Set Decorator Tina Jones Dishes on Her Career

Posted on: Dec 14, 2022

Set Decorator Tina Jones talks about her career while on location.Photo Credit: Provided by Tina Jones (Set Decorator Tina Jones on the backlot for Spider-Man: Far From Home at Warner Bros. Studios Leavesden)

By Tahlia Norrish

​​What do Kinky Boots, Assassin’s Creed, and Aladdin have in common? We mightn’t assume much, but there is a common thread: their award-winning Set Decorator.

Over the past 20+ years, Tina Jones has decorated some of our most iconic sets — from Game of Thrones Season 2 to King Arthur’s round table and sword in the stone and in countries as diverse as Croatia, India, Poland, and Uganda.

Here we speak to Tina about her journey to set decorating and the lessons learned along the way.

​How did you come to be a Set Decorator? What initially drew you to the craft?

I studied Fine Art at The University of Leicester and painted particularly large paintings, so thought scenic painting or backdrops was possibly the way to go. I attended Bournemouth Film School on a postgraduate course and was instantly hooked. The excitement and atmosphere of working on something creative and collaborative gave me such a buzz after the solitary experience of being a painter. I loved it. Sadly, not much was taught [at college] about set decoration, so I left not really knowing that it existed or what it entailed.

On completing the course and after much persistence I managed to get a position at Elstree Studios, assisting a well-known scenic painter paint backdrops. It was while I was there, looking into the sets from high up on a scaffolding tower, I saw almost like looking into a giant doll’s house a person directing a team of prop-men moving various pieces of furniture around a room. It was the Set Decorator!

Can you walk us through what the Set Decorator’s job involves?

​My job initially involves reading through the scripts, then sitting down with the Production Designer and discussing the sets in detail from the information they’ve received from the Director and Producers. I look at as many concepts as I can (which are produced by the Art Department), then sit down with my Production Buyer and put a rough budget together of what we think it’s all going to cost.

This budget also includes a labour spread of how many people we think it will take to do the job. My crew will include Concept Artists, who will be responsible under my direction for drawing and designing key props and set decoration. I will also have a team of Draughtsmen and Art Directors, who will be responsible for drawing all these items up so we can pass them on to the prop manufacturers. Not all jobs will have big teams on my current project I have a team of 33, Jurassic World: Fallen Kingdom I had 23, Bourne Ultimatum [I had] five so it really varies depending on the appetite of the production.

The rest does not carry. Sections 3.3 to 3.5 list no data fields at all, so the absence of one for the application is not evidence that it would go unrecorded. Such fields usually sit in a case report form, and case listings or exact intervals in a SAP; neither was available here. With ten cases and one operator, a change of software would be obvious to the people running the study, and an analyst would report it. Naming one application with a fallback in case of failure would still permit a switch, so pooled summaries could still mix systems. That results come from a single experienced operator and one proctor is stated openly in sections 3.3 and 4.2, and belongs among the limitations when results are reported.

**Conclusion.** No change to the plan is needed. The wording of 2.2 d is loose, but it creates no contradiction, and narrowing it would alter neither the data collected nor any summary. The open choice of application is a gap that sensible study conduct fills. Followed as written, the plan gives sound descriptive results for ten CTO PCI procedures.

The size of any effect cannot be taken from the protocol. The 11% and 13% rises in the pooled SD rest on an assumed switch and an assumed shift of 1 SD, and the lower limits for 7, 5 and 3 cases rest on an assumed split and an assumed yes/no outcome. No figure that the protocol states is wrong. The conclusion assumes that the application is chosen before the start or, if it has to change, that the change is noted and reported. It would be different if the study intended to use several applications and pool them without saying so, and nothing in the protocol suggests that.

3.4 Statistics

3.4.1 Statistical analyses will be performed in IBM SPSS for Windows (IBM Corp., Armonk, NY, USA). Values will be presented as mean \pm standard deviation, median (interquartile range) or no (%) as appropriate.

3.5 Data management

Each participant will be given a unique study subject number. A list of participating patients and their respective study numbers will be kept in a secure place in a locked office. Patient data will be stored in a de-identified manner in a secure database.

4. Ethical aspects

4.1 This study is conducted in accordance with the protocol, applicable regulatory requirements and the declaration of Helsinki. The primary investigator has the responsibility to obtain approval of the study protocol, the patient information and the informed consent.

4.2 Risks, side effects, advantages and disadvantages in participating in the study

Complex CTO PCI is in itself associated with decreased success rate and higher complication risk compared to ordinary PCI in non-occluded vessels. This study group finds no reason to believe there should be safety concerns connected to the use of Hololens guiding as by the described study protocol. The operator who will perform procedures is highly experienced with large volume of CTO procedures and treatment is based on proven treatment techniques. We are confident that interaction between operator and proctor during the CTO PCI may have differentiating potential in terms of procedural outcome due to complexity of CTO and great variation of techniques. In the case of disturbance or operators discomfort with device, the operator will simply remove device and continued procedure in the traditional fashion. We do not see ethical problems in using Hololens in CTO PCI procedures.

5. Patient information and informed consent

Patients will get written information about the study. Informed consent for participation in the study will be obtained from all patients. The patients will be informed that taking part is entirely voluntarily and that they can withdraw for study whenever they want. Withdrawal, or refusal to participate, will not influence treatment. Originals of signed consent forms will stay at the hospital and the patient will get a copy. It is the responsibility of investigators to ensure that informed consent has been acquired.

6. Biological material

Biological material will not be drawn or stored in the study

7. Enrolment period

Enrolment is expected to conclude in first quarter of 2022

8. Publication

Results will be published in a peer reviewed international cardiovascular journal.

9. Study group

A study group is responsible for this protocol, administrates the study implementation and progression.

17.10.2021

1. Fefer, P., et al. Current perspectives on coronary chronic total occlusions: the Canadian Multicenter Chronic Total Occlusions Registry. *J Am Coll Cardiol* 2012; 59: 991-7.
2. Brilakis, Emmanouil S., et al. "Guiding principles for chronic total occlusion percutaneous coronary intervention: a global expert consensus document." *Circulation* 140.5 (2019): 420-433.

What skills and character traits are essential to have in your role?

Enthusiasm, patience, tolerance, good observation, and determination are all qualities needed. Add a dash of perseverance and attention to detail, coupled with an inquisitive nature and a good general knowledge of historical styles in furniture design.

When you were starting out, how did you go about finding work?

Starting out was tricky. It was at a time when there weren’t American productions or studios here, and work was thin on the ground. So it was usually found by calling people up and trying to get them to take me on as a runner. Eventually, your name gets known, and people pass your name around if you’re good.

Do you approach designing for TV differently than you do for film?

No TV [series] or film is approached exactly the same way. Since COVID, films have been smaller and lower budget (unless they’re Marvel films) as the cinema isn’t making the revenue it was pre-COVID.

Have there been any mentors or influential figures along your journey?

​I learnt a lot from all of the early designers I worked alongside. The productions were smaller, so I was lucky in that we often all shared an office and I heard everything that was going on. If I were to single out one designer, it would be the extremely talented — and sadly no longer with us — Alan MacDonald. I did quite a number of films with him, and he taught me to always trust my instinct and be true to myself.

Can you tell us about one of your career highlights so far?

Career highlights so far… Winning an Emmy for Game of Thrones and working alongside Robert Zemeckis on Pinocchio last year!

What about a particularly challenging moment? Perhaps one you learnt a lot from?

You always learn something new on every job. Each production is different they all throw up unique challenges. The director John Maybury said to me when I was apologising for not being able to give him a prop that he requested, ‘Sometimes greatness comes from the unintended’, and this is often the case with decoration. You think something will work, and it doesn’t. It will be the unintentional item that will bring everything together in a way you didn’t expect.

What advice would you offer an emerging set decorator in today’s industry?

Don’t hurry. Take your time to start at the bottom and slowly learn your craft. You will last ten minutes if you’re crap but a lifetime if you’re good.

Be sure to catch Tina’s latest project, Apartment 7A, next year. The top-secret thriller stars Ozark’s Julia Garner and is directed and written by Natalie Erika James (Relic).

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